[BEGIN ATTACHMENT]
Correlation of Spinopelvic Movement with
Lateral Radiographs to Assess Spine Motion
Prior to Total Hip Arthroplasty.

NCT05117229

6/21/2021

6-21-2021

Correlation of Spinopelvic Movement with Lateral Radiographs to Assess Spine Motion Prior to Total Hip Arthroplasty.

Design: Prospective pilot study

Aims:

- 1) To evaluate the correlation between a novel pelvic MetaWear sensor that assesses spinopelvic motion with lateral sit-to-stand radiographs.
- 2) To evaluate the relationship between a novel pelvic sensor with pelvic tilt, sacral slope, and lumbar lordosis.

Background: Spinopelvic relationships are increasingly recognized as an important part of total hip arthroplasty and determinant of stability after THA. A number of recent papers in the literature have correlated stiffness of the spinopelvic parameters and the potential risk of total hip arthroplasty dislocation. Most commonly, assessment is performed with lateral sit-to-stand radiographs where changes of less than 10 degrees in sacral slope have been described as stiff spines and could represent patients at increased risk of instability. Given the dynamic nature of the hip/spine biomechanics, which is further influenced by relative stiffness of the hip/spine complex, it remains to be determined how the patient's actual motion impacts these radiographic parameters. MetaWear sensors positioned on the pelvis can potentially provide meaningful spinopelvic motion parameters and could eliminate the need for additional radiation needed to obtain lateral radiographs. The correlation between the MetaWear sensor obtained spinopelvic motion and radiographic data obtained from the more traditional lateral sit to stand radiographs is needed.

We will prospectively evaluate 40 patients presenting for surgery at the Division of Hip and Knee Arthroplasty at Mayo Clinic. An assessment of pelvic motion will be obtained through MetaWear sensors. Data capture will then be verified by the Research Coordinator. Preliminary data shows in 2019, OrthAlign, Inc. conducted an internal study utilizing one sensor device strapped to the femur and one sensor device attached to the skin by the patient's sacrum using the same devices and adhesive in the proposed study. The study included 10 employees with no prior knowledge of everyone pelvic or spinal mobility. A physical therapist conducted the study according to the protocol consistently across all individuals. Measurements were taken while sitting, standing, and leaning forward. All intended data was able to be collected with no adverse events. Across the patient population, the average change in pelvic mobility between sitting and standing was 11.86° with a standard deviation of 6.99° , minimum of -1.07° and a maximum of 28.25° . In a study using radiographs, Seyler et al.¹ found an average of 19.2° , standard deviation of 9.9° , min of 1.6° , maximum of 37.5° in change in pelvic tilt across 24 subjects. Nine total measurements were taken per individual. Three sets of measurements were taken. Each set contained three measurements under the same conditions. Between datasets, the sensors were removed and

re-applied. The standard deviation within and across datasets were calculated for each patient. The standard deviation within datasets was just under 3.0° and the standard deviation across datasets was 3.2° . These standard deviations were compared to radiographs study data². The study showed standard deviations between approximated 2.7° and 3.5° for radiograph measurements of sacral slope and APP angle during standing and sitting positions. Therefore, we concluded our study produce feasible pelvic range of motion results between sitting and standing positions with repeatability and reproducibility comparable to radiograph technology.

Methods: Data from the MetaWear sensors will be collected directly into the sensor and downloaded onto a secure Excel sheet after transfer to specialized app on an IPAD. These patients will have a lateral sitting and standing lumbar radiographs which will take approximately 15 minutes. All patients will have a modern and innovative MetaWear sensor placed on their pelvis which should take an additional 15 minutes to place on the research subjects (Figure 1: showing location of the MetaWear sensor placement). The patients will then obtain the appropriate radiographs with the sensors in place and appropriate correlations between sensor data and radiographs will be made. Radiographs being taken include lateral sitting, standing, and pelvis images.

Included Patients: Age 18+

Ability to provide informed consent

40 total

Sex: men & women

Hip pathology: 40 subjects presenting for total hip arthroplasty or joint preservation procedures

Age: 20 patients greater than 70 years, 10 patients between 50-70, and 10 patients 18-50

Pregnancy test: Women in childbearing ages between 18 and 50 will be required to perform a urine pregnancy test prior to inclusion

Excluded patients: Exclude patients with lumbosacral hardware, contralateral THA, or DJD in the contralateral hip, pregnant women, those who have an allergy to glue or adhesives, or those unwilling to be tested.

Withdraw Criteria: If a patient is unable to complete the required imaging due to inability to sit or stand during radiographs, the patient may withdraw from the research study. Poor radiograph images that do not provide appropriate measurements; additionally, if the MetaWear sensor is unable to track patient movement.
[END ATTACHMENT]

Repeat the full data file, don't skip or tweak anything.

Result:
Correlation of Spinopelvic Movement with
Lateral Radiographs to Assess Spine Motion
Prior to Total Hip Arthroplasty.

NCT05117229

6/21/2021

6-21-2021

Correlation of Spinopelvic Movement with Lateral Radiographs to Assess Spine Motion Prior to Total Hip Arthroplasty.

Design: Prospective pilot study

Aims:

- 1) To evaluate the correlation between a novel pelvic MetaWear sensor that assesses spinopelvic motion with lateral sit-to-stand radiographs.
- 2) To evaluate the relationship between a novel pelvic sensor with pelvic tilt, sacral slope, and lumbar lordosis.

Background: Spinopelvic relationships are increasingly recognized as an important part of total hip arthroplasty and determinant of stability after THA. A number of recent papers in the literature have correlated stiffness of the spinopelvic parameters and the potential risk of total hip arthroplasty dislocation. Most commonly, assessment is performed with lateral sit-to-stand radiographs where changes of less than 10 degrees in sacral slope have been described as stiff spines and could represent patients at increased risk of instability. Given the dynamic nature of the hip/spine biomechanics, which is further influenced by relative stiffness of the hip/spine complex, it remains to be determined how the patient's actual motion impacts these radiographic parameters. MetaWear sensors positioned on the pelvis can potentially provide meaningful spinopelvic motion parameters and could eliminate the need for additional radiation needed to obtain lateral radiographs. The correlation between the MetaWear sensor obtained spinopelvic motion and radiographic data obtained from the more traditional lateral sit to stand radiographs is needed.

We will prospectively evaluate 40 patients presenting for surgery at the Division of Hip and Knee Arthroplasty at Mayo Clinic. An assessment of pelvic motion will be obtained through MetaWear sensors. Data capture will then be verified by the Research Coordinator. Preliminary data shows in 2019, OrthAlign, Inc. conducted an internal study utilizing one sensor device strapped to the femur and one sensor device attached to the skin by the patient's sacrum using the same devices and adhesive in the proposed study. The study included 10 employees with no prior knowledge of everyone pelvic or spinal mobility. A physical therapist conducted the study according to the protocol consistently across all individuals. Measurements were taken while sitting, standing, and leaning forward. All intended data was able to be collected with no adverse events. Across the patient population, the average change in pelvic mobility between sitting and standing was 11.86° with a standard deviation of 6.99° , minimum of -1.07° and a maximum of 28.25° . In a study using radiographs, Seyler et al.¹ found an average of 19.2° , standard deviation of 9.9° , min of 1.6° , maximum of 37.5° in change in pelvic tilt across 24 subjects. Nine total measurements were taken per individual. Three sets of measurements were taken. Each set contained three measurements under the same conditions. Between datasets, the sensors were removed and

re-applied. The standard deviation within and across datasets were calculated for each patient. The standard deviation within datasets was just under 3.0° and the standard deviation across datasets was 3.2° . These standard deviations were compared to radiographs study data². The study showed standard deviations between approximated 2.7° and 3.5° for radiograph measurements of sacral slope and APP angle during standing and sitting positions. Therefore, we concluded our study produce feasible pelvic range of motion results between sitting and standing positions with repeatability and reproducibility comparable to radiograph technology.

Methods: Data from the MetaWear sensors will be collected directly into the sensor and downloaded onto a secure Excel sheet after transfer to specialized app on an IPAD. These patients will have a lateral sitting and standing lumbar radiographs which will take approximately 15 minutes. All patients will have a modern and innovative MetaWear sensor placed on their pelvis which should take an additional 15 minutes to place on the research subjects (Figure 1: showing location of the MetaWear sensor placement). The patients will then obtain the appropriate radiographs with the sensors in place and appropriate correlations between sensor data and radiographs will be made. Radiographs being taken include lateral sitting, standing, and pelvis images.

Included Patients: Age 18+

Ability to provide informed consent

40 total

Sex: men & women

Hip pathology: 40 subjects presenting for total hip arthroplasty or joint preservation procedures

Age: 20 patients greater than 70 years, 10 patients between 50-70, and 10 patients 18-50

Pregnancy test: Women in childbearing ages between 18 and 50 will be required to perform a urine pregnancy test prior to inclusion

Excluded patients: Exclude patients with lumbosacral hardware, contralateral THA, or DJD in the contralateral hip, pregnant women, those who have an allergy to glue or adhesives, or those unwilling to be tested.

Withdraw Criteria: If a patient is unable to complete the required imaging due to inability to sit or stand during radiographs, the patient may withdraw from the research study. Poor radiograph images that do not provide appropriate measurements; additionally, if the MetaWear sensor is unable to track patient movement.